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Evolution of Sourcing Technology and Platforms

As practitioners and analysts in the procurement market, it's amazing to think about how much tools and platforms within the sector have evolved in little over a decade. Speaking in historical evolutionary tools terms, it's as if we combined the Stone, Bronze, and Iron Ages into a single human lifespan. Consider that in less than six years from the advent of online reverse auctions conducted via private connectivity networks – with the remainder of the process conducted entirely offline using face-to-face meetings, Excel, Word, FedEx, phone calls and fax machines – that self-service e-sourcing tools incorporating negotiation tools and market feedback mechanisms plus broader RFI, RFX and award-analysis capabilities entered the market in the same period of time.

Even more surprising in terms of a punctuated equilibrium is just how quickly even more advanced quantitative approaches that incorporate massive data-gathering automation capabilities and Excel upload converters (e.g. comprising thousands, hundreds of thousands, even millions of individual price points), scenario analysis, supplier-defined bidding criteria/ discount structures and award-optimization analysis featuring any number of constraints – all conducted via web browser – would have entered the market. And let's not forget how recently both basic e-sourcing and more advanced quantitatively focused sourcing tools leveraging optimization have begun to be supplemented by additional platforms focused on the management of forward commodity positions (e.g. hedges) as well as more focused direct materials sourcing efforts.

This paper explores the evolution of sourcing platforms from the basic reverse auction/RFX/e-sourcing capabilities of yesteryear to the more advanced sourcing and commodity management platforms available today. In the analysis, we recommend different solution types and packages based on overall company sophistication, maturity, and spend portfolio mix (e.g., complex vs. raw material, direct, indirect, services, etc.). It also provides shortlists of vendors that offer different types of solutions.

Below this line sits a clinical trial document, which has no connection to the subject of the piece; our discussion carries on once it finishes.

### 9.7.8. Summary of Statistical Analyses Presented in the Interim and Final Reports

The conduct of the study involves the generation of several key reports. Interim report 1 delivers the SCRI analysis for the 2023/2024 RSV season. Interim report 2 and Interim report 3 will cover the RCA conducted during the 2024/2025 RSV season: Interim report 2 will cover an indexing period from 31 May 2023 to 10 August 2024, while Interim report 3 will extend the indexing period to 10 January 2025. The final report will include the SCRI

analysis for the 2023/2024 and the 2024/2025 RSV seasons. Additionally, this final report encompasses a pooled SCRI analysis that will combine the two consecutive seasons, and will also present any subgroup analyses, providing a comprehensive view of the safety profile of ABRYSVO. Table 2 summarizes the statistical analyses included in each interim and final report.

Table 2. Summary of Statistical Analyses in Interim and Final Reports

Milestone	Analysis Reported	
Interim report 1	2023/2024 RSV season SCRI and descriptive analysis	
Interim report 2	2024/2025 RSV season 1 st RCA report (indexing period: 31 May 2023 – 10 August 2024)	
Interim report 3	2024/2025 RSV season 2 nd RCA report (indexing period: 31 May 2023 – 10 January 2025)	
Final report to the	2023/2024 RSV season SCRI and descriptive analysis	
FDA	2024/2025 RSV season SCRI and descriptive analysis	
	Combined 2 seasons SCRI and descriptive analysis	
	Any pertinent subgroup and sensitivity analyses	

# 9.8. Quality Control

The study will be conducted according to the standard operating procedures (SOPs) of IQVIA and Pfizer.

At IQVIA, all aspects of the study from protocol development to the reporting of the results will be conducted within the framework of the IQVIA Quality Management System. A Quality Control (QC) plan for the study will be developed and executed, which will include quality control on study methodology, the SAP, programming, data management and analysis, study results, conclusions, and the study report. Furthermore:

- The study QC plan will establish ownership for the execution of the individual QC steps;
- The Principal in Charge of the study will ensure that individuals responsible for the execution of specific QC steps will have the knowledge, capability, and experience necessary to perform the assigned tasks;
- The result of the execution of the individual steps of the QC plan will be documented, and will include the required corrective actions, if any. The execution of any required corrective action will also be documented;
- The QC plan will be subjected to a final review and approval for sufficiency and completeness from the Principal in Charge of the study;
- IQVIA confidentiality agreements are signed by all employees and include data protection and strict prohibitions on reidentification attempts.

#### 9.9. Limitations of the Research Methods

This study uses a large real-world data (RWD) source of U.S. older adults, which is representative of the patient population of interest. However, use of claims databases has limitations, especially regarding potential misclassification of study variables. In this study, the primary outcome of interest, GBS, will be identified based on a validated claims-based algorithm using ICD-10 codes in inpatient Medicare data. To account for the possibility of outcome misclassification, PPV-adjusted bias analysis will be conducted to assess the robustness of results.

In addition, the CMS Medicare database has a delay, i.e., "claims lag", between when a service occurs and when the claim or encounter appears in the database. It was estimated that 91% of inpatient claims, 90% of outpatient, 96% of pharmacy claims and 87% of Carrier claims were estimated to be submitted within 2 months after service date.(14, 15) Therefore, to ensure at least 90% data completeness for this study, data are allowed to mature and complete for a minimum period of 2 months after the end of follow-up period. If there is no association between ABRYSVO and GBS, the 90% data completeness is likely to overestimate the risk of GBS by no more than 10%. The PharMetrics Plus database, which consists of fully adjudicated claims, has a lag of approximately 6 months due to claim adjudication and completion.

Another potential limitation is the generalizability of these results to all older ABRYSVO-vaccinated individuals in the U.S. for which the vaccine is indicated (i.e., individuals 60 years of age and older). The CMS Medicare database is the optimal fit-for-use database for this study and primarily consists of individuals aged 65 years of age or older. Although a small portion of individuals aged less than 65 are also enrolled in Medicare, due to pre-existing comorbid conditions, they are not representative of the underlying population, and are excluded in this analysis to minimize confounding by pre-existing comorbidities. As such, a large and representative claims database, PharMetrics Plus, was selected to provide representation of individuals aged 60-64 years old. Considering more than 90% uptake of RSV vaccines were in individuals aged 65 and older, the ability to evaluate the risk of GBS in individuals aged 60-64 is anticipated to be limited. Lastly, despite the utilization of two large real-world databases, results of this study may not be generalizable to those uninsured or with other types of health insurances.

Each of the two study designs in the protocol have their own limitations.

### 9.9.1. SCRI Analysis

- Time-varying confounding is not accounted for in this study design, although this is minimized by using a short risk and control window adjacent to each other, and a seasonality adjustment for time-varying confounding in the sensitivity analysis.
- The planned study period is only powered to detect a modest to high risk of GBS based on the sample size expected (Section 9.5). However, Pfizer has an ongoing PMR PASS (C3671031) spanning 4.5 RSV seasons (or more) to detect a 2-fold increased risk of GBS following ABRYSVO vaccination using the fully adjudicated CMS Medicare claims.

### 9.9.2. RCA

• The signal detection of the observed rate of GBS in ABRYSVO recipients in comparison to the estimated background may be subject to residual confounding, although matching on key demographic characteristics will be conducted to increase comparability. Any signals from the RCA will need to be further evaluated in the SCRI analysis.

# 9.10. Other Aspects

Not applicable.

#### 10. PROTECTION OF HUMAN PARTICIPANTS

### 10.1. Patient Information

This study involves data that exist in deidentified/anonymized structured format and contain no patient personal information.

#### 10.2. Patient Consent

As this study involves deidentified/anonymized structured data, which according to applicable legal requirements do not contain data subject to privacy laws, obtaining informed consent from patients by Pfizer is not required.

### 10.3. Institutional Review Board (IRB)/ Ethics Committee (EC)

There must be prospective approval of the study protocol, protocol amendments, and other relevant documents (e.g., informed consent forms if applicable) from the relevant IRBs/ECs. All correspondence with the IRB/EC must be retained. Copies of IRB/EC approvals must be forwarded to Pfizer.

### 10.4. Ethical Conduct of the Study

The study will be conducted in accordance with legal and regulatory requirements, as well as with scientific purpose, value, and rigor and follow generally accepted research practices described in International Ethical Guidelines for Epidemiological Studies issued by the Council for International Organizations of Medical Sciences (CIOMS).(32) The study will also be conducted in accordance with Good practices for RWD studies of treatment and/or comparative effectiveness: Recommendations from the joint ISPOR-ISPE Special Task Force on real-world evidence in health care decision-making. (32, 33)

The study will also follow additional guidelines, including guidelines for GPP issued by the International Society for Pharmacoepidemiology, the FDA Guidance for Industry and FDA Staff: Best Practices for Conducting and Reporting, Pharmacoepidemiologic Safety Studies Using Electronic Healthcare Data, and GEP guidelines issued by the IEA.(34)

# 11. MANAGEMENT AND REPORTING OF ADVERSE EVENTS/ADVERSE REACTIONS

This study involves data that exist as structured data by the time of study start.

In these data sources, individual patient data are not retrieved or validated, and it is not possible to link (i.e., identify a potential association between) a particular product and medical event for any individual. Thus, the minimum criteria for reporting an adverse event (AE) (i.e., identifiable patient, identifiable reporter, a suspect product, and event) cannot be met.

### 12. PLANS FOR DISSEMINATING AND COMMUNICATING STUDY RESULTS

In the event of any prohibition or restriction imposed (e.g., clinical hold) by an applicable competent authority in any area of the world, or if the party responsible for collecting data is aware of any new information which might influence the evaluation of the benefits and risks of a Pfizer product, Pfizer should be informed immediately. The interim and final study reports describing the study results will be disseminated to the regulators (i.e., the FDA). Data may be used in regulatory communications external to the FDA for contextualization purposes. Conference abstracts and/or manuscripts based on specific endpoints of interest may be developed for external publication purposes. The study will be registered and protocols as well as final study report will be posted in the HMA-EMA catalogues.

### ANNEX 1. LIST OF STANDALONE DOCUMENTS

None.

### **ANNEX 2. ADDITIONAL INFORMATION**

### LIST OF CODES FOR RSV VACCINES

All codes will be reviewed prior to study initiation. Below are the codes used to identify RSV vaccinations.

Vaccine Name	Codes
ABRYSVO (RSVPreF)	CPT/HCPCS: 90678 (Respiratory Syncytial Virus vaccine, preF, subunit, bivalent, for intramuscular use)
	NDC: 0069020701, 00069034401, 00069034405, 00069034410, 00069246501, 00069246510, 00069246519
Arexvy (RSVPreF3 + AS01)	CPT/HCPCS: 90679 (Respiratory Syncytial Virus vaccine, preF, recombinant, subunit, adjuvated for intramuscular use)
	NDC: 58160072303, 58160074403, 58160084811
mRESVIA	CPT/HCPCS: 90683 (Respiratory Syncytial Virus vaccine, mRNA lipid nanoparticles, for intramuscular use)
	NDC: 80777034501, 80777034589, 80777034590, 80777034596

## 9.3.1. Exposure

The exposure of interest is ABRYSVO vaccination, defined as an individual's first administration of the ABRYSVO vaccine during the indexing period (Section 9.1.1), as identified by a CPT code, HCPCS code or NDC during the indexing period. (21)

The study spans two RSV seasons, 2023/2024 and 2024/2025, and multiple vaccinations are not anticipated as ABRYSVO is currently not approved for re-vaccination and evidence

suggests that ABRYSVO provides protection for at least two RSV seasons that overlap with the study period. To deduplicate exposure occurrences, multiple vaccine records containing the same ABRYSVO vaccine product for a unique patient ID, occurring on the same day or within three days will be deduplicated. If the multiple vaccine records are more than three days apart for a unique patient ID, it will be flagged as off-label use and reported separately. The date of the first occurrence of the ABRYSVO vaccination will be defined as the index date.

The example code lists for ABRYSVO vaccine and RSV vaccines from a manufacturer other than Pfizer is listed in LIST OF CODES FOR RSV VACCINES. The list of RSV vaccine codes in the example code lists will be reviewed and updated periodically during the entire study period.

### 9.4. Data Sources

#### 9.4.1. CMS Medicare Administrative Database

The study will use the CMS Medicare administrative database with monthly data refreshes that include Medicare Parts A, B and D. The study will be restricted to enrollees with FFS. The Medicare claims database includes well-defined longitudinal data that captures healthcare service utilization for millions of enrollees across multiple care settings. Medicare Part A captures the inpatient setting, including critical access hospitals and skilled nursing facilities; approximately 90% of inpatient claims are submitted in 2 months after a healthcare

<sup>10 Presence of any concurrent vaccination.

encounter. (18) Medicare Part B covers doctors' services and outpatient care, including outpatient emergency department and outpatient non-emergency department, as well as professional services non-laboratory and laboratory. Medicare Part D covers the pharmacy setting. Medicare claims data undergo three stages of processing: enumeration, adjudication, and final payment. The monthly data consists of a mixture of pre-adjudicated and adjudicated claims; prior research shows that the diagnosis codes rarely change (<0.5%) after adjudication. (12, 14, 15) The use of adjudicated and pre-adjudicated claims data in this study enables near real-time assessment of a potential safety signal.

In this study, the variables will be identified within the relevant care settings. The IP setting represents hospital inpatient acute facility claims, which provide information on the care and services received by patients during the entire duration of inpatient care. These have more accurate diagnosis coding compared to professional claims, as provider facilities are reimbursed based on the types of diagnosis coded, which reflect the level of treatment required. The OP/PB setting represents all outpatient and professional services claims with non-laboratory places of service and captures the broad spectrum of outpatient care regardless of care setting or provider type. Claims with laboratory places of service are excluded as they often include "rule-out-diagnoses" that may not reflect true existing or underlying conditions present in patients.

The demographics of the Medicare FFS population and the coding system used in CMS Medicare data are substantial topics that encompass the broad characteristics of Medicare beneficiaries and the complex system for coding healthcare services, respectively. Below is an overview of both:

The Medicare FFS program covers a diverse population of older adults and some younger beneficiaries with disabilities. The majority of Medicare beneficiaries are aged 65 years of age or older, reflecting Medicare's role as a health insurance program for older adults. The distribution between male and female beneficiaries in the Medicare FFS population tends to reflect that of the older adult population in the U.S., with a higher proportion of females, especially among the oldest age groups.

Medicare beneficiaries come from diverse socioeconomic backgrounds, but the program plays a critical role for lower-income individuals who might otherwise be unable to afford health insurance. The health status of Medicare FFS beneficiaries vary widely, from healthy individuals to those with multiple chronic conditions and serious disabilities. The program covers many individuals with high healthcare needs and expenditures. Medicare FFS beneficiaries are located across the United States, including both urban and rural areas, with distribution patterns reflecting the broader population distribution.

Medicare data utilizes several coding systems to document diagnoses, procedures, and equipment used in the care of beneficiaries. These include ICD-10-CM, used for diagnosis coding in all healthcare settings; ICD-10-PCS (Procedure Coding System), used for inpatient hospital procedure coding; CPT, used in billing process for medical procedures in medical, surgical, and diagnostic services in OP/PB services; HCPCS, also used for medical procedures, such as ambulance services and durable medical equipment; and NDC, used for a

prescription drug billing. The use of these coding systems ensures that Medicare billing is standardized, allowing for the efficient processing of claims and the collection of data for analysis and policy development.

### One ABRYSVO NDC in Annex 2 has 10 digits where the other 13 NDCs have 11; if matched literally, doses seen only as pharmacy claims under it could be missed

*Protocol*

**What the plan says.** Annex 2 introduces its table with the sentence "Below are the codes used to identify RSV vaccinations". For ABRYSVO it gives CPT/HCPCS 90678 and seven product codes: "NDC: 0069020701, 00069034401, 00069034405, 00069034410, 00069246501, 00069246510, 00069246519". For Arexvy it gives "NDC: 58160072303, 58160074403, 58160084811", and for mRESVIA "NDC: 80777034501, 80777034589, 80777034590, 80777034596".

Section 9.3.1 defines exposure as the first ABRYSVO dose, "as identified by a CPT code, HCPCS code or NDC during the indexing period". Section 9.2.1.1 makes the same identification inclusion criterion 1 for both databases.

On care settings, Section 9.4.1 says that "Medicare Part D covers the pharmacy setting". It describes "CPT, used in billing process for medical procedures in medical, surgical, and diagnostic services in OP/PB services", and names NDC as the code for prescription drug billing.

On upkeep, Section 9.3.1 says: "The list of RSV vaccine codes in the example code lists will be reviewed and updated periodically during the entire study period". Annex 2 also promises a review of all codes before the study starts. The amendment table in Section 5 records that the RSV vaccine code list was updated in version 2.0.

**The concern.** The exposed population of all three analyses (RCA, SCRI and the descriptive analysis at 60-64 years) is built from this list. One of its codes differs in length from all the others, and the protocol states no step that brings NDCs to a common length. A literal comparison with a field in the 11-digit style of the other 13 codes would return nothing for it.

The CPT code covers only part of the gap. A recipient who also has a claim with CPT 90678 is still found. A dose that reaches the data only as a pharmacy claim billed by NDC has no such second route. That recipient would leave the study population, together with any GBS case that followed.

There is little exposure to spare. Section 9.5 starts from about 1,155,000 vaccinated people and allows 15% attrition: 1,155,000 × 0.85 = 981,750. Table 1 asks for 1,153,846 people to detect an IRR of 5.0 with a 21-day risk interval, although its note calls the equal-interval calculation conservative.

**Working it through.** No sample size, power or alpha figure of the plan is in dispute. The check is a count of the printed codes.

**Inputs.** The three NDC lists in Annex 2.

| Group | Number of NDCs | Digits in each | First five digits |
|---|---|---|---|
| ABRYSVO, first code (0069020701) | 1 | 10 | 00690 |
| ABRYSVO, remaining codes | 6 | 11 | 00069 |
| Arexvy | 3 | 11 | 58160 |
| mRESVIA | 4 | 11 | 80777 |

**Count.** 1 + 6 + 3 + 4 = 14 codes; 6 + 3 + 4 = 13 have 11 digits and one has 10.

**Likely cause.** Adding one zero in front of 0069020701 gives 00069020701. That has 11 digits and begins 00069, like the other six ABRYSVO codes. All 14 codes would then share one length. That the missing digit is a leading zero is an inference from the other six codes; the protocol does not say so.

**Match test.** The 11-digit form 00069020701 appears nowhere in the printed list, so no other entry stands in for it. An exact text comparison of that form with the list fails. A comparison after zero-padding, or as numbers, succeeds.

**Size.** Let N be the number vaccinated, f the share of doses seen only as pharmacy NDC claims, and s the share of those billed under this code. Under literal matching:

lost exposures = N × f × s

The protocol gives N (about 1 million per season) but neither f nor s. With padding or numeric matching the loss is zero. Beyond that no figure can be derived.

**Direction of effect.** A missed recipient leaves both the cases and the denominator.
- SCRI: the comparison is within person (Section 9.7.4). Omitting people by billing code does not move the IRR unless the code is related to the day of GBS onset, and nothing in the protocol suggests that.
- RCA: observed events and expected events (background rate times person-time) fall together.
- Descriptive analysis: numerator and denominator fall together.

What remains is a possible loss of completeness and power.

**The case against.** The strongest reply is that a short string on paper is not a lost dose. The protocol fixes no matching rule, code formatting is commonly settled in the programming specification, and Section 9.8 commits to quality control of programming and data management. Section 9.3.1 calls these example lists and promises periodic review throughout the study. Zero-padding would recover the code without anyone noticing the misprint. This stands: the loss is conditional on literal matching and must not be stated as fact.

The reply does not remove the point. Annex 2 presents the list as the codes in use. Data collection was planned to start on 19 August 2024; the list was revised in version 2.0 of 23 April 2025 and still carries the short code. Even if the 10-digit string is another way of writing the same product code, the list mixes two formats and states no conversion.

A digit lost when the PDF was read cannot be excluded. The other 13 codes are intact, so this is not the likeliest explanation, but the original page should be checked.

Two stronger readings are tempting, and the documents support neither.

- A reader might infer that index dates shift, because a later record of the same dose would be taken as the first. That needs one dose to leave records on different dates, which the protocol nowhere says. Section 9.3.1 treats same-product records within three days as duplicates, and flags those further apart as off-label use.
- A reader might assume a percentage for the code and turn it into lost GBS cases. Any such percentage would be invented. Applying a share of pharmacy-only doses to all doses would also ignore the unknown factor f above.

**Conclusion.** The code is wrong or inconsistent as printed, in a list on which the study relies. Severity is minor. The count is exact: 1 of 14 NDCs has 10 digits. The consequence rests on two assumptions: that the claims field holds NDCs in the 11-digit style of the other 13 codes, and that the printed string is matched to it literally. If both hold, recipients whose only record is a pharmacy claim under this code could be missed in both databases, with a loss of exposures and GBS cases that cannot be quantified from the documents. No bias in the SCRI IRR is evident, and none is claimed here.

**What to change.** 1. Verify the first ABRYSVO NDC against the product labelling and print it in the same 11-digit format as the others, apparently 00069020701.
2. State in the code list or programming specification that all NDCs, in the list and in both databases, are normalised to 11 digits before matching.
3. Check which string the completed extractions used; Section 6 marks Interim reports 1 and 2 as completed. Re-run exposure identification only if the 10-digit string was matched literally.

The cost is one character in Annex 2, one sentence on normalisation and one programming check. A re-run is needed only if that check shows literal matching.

Among other observations Spend Matters makes, the Compass paper suggests:

  • In today's e-sourcing market, basic functional parity exists across major best-of-breed and ERP providers. Granted, there can be significant differentiation among solutions at the fringes of basic capabilities and certainly in more advanced areas such as optimization and scenario analysis. But for the basics, most of the better-known providers are predominantly on the same page
  • Your advanced sourcing/optimization partner may very well not be the vendor you've chosen as your e-sourcing platform of choice. For example, Ariba, Oracle and SAP, all of which have solid yet basic e-sourcing capabilities, bring an optimization toolset that is probably too limited for full consideration in this area where anything more than basic constraints and capabilities are required
  • Commodity management tools have lacked general awareness within the great majority of procurement organizations until recently, but these tools, which can help organizations implement and manage commodity strategies including demand aggregation, hedging, accounting for forward positions and scheduling/logistics are growing in favor today.

If you're looking for a primer on the sourcing and commodity management technology market — from high-level solution segmentation and analysis to vendor shortlists — this Spend Matters analysis should prove invaluable.

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